a fun little commercial shoot

I got the chance to goof around on set with some friends a little while ago. The casting process was ironic because during the callback, I was flying to Los Angeles for a separate casting while the director for the commercial was flying from LA into Nashville. When I realized what was happening, I tweeted at Seth Worley and told him I was bummed to miss his callback. Wonder of wonders, I ended up getting the gig anyway.

This also marked another chance to hang out in front of the camera for my DP friend Chris Adams.

And yes, there were a lot of busted takes from all the improv that went down.

Here’s the end result.

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BONES – short film

A short film I worked on over a year ago has finally hit the interwebs. BONES was a brutal shoot… long days… freezing our tails off… chasing those perfect blue hour shots…

But it paid off.

Director Matt Underwood and Beta Angarole invited me into the dark world that they created, and I was glad to accept the challenge of bringing such a twisted-up character to life. I made the decision early on to change physically for the role, and I ended up losing 11 lbs over 16 days leading up to filming. It was crazy how that decision connected me to the character on such a visceral level.

**graphic content. intended for mature audience**

“Prelude” short film update

Excited to announce that “Prelude” has now been accepted to its second festival. Both Nashville Film Festival and Hill Country Film Festival will be showing my film in late April.

Super proud of the entire team that came around and helped me bring this dream of mine to the screen.

Versorium – short film

Ryan Smith called me up a couple months back and asked if I’d be down to jump in on this project.
I love it when people don’t just talk about making stuff . . . they pull on their boots and do it.

If you find artists who put some bite behind their bark, befriend them; work with them; learn from them.
They’re the ones who won’t still be sitting in the same place five years from now.

A study in hats

As I was going back through pictures of past jobs, I noticed that some of my favorite roles included characters wearing some kind of hat (I’m including helmets and wigs).

Interesting wardrobe allows an actor to disappear into a character much more easily than when I hear “and can you bring a bunch of your own clothes for wardrobe options?” I realize that using your own clothes is part of the deal on a lot of low budget films, but I love it when a director has a vision for their characters that’s super specific. It tells me that they’ve done the work to honor their characters, and it puts me at ease.

Just something to ponder for you directors out there…

hats

Projects (left to right from top to bottom):
Popeye the Pizza Man
The Originals
Travis Manion Foundation PSA
Riffraff
House of the Righteous
Popeye the Pizza Man
Champion
Marine Corps training video
Burt’s Eye View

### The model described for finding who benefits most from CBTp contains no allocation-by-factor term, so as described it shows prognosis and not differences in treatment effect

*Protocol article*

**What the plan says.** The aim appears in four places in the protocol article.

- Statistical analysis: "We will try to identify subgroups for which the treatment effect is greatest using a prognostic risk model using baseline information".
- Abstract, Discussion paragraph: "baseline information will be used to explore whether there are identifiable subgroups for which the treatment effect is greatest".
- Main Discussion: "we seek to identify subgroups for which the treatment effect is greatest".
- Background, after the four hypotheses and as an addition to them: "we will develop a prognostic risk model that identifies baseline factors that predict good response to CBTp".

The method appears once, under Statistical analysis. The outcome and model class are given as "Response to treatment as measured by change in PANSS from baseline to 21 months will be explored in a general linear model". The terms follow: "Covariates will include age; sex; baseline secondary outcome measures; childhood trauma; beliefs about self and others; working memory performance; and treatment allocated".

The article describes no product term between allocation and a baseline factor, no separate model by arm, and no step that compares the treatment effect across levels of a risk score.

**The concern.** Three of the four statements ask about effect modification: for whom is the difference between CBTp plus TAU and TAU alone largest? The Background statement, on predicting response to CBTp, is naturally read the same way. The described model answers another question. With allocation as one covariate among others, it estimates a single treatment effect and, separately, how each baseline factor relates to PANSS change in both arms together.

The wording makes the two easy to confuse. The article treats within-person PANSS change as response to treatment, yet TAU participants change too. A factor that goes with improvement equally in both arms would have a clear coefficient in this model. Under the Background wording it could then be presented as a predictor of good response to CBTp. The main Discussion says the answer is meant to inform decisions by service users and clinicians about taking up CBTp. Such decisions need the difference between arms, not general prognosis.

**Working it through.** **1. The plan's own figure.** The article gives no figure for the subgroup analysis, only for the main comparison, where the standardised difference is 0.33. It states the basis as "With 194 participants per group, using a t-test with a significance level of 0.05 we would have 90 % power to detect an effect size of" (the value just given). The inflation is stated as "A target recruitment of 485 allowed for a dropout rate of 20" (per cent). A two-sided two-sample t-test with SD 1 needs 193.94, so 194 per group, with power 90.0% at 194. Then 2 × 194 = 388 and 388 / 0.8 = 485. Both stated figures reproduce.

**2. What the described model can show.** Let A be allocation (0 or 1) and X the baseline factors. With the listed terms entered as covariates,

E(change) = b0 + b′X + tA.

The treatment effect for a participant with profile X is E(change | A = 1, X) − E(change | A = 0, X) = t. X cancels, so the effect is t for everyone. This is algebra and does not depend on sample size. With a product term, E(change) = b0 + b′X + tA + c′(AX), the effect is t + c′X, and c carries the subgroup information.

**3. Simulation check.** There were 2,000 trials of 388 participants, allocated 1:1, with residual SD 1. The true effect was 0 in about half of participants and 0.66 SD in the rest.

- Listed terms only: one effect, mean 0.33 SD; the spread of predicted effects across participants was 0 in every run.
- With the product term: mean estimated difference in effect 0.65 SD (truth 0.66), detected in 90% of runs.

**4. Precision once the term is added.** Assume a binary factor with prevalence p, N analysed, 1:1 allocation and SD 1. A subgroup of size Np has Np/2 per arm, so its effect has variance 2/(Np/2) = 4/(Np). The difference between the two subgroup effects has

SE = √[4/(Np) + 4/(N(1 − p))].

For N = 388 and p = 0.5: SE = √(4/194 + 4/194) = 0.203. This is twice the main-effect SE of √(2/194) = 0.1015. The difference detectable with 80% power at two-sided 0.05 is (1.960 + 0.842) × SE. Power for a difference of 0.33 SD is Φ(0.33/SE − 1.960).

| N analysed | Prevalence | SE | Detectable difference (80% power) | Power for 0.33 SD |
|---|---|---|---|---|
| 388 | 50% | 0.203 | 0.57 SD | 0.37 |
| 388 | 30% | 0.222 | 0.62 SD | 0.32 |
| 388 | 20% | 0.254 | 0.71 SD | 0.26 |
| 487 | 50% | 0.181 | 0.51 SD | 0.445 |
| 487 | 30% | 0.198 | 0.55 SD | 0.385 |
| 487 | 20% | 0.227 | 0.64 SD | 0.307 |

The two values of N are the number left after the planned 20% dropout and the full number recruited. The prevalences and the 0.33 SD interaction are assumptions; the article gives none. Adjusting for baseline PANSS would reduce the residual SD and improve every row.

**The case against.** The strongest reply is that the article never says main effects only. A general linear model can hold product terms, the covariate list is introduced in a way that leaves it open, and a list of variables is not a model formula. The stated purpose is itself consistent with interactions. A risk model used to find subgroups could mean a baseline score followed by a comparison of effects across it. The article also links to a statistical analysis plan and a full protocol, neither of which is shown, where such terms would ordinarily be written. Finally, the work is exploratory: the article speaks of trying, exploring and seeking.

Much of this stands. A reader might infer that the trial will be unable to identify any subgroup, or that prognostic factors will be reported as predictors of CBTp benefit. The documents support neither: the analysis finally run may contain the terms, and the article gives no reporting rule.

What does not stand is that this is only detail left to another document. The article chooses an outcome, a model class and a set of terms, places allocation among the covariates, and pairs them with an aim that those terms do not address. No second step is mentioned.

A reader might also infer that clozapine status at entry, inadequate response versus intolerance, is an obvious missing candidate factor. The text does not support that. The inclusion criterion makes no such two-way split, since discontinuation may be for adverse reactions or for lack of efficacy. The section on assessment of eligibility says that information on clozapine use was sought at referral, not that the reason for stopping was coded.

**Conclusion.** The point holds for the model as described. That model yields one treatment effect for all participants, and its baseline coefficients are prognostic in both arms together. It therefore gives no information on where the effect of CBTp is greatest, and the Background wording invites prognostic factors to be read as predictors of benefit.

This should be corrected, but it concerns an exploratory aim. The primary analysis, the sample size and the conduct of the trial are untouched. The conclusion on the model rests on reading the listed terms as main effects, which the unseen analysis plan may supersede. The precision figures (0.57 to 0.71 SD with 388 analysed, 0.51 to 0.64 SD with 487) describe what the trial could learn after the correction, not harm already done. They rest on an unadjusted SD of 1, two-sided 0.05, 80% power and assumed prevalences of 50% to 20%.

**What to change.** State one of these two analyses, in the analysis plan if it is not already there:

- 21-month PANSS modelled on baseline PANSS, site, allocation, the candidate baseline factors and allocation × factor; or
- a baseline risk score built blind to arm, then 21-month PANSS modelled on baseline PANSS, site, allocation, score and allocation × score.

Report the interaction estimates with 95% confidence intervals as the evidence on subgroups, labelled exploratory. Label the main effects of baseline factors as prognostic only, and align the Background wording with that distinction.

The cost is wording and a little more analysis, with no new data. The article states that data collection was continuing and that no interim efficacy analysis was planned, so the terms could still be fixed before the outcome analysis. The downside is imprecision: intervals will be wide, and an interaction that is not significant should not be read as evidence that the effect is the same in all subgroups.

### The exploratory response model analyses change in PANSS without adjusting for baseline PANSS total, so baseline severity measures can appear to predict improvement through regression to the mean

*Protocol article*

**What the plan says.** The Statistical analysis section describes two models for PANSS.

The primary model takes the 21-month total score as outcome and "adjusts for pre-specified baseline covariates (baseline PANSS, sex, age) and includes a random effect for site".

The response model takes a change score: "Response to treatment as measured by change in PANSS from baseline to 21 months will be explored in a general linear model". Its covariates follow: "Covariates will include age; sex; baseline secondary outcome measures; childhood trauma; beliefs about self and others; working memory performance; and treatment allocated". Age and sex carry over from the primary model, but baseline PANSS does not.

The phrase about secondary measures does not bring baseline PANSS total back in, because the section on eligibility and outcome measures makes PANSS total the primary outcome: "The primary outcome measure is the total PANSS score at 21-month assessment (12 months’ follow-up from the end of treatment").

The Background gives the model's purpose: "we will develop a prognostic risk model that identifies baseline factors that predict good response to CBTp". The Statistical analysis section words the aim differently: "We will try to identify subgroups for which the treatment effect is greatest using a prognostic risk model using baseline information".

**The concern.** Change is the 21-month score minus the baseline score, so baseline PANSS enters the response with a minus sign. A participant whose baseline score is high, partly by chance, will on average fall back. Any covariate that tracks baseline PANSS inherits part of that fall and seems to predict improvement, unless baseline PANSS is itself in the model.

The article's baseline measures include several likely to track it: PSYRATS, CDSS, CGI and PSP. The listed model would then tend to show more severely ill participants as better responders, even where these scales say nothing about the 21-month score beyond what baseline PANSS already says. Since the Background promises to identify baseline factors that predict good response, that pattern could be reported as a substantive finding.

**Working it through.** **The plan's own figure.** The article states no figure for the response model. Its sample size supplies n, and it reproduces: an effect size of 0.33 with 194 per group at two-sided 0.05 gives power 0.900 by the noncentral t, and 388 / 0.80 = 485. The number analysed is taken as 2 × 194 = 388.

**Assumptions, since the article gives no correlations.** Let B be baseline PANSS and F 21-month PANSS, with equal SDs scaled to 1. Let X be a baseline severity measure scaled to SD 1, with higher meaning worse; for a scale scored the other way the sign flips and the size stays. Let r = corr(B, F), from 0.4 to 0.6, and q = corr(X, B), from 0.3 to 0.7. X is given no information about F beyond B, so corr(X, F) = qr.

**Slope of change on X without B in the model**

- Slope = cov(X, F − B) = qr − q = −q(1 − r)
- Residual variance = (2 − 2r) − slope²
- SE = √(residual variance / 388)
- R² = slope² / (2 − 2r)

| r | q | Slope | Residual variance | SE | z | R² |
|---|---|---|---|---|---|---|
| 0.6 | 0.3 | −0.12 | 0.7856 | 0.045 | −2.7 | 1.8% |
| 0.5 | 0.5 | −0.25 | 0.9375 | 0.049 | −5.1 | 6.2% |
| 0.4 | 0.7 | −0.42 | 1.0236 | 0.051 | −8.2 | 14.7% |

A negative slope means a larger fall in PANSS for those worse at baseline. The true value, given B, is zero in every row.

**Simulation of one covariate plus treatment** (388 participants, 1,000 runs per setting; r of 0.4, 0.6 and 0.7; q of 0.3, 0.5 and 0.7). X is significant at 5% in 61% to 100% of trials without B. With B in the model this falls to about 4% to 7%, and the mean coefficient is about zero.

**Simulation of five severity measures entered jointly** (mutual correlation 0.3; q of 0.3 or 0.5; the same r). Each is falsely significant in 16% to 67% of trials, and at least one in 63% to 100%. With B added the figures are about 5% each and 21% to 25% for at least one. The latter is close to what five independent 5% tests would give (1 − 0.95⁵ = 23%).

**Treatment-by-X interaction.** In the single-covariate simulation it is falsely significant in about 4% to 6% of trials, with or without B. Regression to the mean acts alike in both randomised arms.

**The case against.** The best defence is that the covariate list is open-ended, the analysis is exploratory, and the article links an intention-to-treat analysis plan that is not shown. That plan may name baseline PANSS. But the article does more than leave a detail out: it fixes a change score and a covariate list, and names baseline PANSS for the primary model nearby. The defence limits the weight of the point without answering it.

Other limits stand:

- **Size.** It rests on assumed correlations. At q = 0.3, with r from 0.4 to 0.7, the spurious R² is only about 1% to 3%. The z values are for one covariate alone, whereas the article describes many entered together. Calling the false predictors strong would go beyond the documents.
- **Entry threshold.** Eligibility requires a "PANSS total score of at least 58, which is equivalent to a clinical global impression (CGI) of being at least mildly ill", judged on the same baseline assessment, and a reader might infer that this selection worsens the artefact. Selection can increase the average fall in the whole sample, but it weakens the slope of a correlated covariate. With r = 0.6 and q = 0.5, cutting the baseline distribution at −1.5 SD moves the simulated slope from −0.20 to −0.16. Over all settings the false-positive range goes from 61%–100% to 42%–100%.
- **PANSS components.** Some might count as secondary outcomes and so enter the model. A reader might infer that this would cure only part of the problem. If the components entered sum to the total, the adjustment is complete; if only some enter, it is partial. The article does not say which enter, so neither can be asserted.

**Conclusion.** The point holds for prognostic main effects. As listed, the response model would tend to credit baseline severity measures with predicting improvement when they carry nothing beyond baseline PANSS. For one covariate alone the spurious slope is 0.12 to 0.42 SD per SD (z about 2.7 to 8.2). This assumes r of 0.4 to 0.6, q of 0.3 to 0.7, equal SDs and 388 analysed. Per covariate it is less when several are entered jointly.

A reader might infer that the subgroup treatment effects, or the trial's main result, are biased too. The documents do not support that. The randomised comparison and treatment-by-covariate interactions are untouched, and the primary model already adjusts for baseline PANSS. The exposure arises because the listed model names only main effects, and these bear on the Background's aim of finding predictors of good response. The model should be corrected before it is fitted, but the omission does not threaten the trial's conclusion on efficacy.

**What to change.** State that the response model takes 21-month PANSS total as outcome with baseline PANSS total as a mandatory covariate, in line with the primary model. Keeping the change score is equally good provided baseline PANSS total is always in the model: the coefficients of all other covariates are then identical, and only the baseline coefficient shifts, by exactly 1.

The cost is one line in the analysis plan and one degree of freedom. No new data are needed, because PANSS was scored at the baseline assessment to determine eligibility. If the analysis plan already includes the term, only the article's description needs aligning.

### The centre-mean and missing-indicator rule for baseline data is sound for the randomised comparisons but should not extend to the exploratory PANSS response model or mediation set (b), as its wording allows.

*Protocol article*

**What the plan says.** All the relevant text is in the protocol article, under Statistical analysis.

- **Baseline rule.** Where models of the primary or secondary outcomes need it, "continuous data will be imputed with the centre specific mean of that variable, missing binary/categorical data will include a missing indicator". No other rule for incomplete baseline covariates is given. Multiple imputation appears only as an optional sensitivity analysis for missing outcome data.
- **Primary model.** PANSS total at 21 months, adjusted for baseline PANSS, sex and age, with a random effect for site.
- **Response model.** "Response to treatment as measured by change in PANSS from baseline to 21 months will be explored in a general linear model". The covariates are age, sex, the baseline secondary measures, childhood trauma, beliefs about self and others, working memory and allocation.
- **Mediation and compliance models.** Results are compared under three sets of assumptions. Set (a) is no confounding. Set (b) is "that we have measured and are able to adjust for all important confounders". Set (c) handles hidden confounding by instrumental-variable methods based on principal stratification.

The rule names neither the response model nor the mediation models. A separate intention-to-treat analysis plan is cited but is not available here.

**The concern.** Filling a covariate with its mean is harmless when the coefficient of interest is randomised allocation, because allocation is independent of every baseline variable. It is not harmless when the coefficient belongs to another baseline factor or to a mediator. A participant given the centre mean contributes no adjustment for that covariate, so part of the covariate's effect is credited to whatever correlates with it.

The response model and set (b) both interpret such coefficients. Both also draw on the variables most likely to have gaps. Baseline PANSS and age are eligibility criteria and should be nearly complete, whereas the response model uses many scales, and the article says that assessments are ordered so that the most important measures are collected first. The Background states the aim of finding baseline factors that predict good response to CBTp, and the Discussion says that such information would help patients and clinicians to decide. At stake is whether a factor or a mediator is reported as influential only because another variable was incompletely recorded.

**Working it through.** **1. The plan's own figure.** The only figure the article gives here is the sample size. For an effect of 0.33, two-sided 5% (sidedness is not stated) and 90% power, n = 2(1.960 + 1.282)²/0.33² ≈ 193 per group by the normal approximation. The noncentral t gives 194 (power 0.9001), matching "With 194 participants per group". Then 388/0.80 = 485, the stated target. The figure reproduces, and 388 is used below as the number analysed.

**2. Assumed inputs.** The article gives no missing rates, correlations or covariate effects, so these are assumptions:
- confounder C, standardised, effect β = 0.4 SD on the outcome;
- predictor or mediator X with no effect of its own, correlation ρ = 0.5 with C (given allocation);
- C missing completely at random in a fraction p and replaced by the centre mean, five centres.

A look back

Two years ago, I was in South Carolina working with my buddy Justin Robinson on his latest short film “Popeye the Pizza Man.” It was an experience that left me drained. I put so much preparation into that role, and when the time finally came to step in front of the camera… I’m not gonna lie, it was hard. It was a hard film to do. Not just for me… for Justin as he wrote and directed, for the other actors, for the crew. It was heavy. It was dark. I’m thankful for the splashes of comedy sprinkled through it, because when I go back and re-watch it, I tend to forget how heavy the whole thing was.

Not long before filming, Justin emailed me and said he wanted to give my character, Lewis, a little more depth. He wrote this monologue at the tree house and sent it to me. Man, reading that scene… I kinda sat back and took a minute because I knew what it was going to take. But I wanted to do it. The gift of a nuanced character combined with great dialogue is what I live for… I hunger for it. I need it.

That night on set, I was walking around in circles in the dark listening to my music while Brent Christy finished setting camera, and when we finally sat into it… it was like a graveyard, it was so still. Because of the camera and lighting set up, a couple of crew guys were only feet away from me. I remember watching the audio guy check his set up, and then turn his back to me to give me even more privacy. After the first take, no one moved. Justin came around, knelt next to me, whispered some direction, and then he crept back around the camera and called action.

To be given that much respect as an actor… if you’re not an actor, I don’t think I can describe it. I’ve been on sets where I had an emotional scene and people from the crew, to the producers, and even the DP once, were cutting up, telling jokes, standing in my eye line… completely not getting what they were doing. Clueless. And so I say I’ll always work with Justin and with Brent because they protect their actors.

Lewis was a gift. I’ll always remember him. I’ll always have a part of him left with me, and I know I left some of myself with him that night.